What Is Existentialism?

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What Is Existentialism?


Existentialism is a philosophy of human nature that identifies people as having free will to determine the course of their lives. It emphasizes individual responsibility to create meaning rather than relying on a higher power or religion to determine what is important, valuable, or morally right.

Existentialists believe that the nature of existence varies and is individualized to each person. We are defined by our existence, and our existence is made up of our relationship to other people and things in the world. They believe each person must choose and commit to meaning and direction in life.

History of Existentialism

Søren Kierkegaard was a Danish philosopher from the 1800s who is considered the father of existentialism. He was critical of Christianity and religious philosophy, emphasizing living as an individual within reality rather than abstract thought experiments.

He believed that individuals must give meaning to their own lives rather than receiving it from society or religion. Kierkegaard additionally focused on human emotion, particularly the anxiety that comes with making choices and discovering meaning and value in life.

Other early existential philosophers, including Friedrich Nietzche and Fyodor Dostoevsky, wrote about creating one’s own identity to give meaning to existence. The inability to identify meaning in one’s life causes anxiety, known as an existential crisis.

Throughout the nineteenth century, existential writers created novels and plays containing analogies and metaphors for existence and the importance of individuals determining their own meaning.

Many existential philosophers have explored the anxiety that comes with the responsibility to create your own meaning in life. In a world where you create your own meaning, it is easy to fall into the belief that life has no meaning. However, existentialists believe it is important to make the choice to continue on and find this individual meaning.

What Is Existential Therapy?

The German psychoanalyst Otto Rank is considered the first therapist to practice existential therapy. He emphasized present feelings and thoughts rather than focusing primarily on one’s past experiences or subconscious in treatment.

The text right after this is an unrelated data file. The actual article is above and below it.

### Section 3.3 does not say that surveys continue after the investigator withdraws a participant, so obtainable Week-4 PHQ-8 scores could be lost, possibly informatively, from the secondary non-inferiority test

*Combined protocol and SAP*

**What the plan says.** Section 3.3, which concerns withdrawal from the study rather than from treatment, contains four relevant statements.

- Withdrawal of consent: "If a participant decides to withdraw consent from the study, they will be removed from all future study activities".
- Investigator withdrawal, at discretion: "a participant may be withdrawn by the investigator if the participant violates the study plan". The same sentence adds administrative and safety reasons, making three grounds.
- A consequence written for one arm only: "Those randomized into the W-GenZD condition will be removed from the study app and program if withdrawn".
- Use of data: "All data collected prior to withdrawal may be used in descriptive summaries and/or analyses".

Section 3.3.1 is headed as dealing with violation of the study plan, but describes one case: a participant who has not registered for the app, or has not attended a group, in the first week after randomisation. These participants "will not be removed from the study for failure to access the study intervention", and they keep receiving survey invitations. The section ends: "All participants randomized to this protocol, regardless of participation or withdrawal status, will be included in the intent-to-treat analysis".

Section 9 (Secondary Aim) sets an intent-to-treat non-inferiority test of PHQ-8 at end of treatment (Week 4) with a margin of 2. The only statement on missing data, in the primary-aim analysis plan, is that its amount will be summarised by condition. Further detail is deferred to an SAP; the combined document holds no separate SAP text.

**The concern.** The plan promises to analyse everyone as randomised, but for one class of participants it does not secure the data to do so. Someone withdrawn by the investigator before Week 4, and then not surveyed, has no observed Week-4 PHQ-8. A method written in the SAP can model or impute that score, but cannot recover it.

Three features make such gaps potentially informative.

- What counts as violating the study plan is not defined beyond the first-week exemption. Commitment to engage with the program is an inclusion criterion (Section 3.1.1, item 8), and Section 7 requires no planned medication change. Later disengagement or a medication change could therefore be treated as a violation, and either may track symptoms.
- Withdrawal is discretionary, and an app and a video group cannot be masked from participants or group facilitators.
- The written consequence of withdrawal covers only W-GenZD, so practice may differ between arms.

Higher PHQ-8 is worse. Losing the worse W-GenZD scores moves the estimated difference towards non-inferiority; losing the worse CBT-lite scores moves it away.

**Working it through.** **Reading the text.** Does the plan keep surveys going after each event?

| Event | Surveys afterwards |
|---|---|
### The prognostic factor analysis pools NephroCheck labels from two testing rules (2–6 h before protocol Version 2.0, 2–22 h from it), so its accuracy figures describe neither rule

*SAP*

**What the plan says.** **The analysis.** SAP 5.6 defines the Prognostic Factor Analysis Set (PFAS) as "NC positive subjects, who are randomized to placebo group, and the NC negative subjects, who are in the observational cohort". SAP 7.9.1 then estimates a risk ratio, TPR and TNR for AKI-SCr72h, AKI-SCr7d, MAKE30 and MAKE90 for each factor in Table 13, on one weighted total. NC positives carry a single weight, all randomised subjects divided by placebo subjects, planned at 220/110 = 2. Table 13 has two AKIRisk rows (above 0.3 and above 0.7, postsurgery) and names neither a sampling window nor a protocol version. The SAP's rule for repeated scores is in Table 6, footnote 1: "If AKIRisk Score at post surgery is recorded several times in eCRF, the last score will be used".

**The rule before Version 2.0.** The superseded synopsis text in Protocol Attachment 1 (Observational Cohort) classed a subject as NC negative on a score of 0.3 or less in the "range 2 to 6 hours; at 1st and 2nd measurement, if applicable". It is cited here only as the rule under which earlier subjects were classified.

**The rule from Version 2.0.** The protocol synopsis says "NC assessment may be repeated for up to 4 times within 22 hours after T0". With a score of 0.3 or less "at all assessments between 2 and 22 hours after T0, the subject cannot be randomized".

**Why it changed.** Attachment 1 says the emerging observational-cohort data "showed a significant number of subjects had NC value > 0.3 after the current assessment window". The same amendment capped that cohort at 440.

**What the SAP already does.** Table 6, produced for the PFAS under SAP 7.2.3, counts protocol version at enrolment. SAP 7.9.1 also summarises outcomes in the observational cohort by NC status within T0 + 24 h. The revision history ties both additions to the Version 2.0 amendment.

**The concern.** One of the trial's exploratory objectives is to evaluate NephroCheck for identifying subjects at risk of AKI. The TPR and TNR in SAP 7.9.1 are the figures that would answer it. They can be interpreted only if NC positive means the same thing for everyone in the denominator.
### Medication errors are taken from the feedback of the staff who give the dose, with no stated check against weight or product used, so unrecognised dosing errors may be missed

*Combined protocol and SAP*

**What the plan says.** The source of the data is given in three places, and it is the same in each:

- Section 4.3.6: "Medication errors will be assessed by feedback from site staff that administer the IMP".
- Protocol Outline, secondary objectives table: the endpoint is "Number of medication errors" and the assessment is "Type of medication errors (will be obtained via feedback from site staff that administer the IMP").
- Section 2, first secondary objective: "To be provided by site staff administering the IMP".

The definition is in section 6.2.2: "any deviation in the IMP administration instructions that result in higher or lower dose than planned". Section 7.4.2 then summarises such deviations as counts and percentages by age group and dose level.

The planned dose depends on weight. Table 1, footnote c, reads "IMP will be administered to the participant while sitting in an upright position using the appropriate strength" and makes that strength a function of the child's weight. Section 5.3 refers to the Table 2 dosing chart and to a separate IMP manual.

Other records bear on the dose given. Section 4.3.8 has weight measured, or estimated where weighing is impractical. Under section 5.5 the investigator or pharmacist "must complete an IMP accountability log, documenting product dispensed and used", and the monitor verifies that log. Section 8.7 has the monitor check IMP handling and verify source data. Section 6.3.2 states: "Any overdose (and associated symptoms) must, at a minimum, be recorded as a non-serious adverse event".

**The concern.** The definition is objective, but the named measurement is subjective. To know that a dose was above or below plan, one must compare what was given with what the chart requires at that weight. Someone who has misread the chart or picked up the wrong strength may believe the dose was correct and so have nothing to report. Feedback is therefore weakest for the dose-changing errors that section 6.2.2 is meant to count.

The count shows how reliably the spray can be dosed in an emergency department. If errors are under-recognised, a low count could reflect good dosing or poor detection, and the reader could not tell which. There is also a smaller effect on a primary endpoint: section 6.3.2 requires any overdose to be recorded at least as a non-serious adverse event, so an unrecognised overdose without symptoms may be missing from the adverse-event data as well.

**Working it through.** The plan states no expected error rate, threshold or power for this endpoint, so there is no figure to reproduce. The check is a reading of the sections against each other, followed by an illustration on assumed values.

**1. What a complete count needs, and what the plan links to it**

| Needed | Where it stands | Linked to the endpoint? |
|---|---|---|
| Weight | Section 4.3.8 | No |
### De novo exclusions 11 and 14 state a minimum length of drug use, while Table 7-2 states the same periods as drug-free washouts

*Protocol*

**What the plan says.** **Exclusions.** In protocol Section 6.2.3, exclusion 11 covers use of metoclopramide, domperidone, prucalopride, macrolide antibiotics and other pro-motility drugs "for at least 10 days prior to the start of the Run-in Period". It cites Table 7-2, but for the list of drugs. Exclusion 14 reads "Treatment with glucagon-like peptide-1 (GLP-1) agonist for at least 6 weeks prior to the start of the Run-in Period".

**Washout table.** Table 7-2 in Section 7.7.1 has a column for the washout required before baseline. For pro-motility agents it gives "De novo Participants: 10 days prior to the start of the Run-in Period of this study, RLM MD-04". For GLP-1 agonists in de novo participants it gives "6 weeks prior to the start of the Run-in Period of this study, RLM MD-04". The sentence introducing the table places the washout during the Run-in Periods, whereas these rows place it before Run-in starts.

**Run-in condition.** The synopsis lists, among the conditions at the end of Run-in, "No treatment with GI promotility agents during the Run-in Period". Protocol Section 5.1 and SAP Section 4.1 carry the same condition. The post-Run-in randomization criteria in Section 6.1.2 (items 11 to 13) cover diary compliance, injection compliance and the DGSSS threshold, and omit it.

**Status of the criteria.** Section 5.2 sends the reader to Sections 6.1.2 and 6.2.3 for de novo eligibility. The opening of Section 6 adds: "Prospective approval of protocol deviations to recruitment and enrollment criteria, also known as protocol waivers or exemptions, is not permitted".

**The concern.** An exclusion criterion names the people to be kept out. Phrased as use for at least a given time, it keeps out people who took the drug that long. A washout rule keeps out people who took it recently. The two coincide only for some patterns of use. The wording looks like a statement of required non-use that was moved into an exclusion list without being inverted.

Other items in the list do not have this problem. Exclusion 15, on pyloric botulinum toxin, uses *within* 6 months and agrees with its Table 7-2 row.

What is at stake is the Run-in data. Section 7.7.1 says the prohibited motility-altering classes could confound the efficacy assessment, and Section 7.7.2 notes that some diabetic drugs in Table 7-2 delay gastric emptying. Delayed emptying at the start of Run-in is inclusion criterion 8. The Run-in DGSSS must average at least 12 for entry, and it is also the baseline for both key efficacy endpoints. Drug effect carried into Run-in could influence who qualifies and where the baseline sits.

He believed that people need to learn more effective ways of thinking and acting in order to overcome mental health issues.

Existential therapy is based on the following:

  • Every human being is capable of self-awareness
  • Every human being has free will and is responsible for their free choices
  • Every human being is unique and can only be understood through interpersonal relationships with others
  • Every human being is constantly being reborn and recreated
  • Meaning is constantly changing, and no one can fully comprehend the meaning in their life because it is always changing
  • Every human being experiences anxiety as part of their human experience
  • Death is inevitable and gives life meaning

Existential therapists believe that anxiety comes from uncertainty about the changing nature of the meaning of life and uncertainty about existing in the world, including the physical world, the “world” involving relationships with other people, and the relationship each person has with themselves.

An existential therapist will help clients confront anxiety about their existence, such as fear of death, fear of loneliness, fear of making the wrong choices with the freedom they have, and fear of living a life without meaning. When confronting these fears, you experience psychological distress.

An existential therapist helps the client “focus on personal responsibility for making decisions.” They help the client develop insight into the reasons why they make their decisions and make future choices based on the value and meaning that they identify for themselves.

Is Existential Therapy Effective?

Viktor Frankl, an Austrian psychiatrist, researched patients in inpatient drug dependence treatment and noticed that substance use might be a method of coping with perceived meaninglessness in life.

Research suggests that existential therapy focused on meaning can help alleviate mental health symptoms but has not been shown to impact a personal sense of well-being.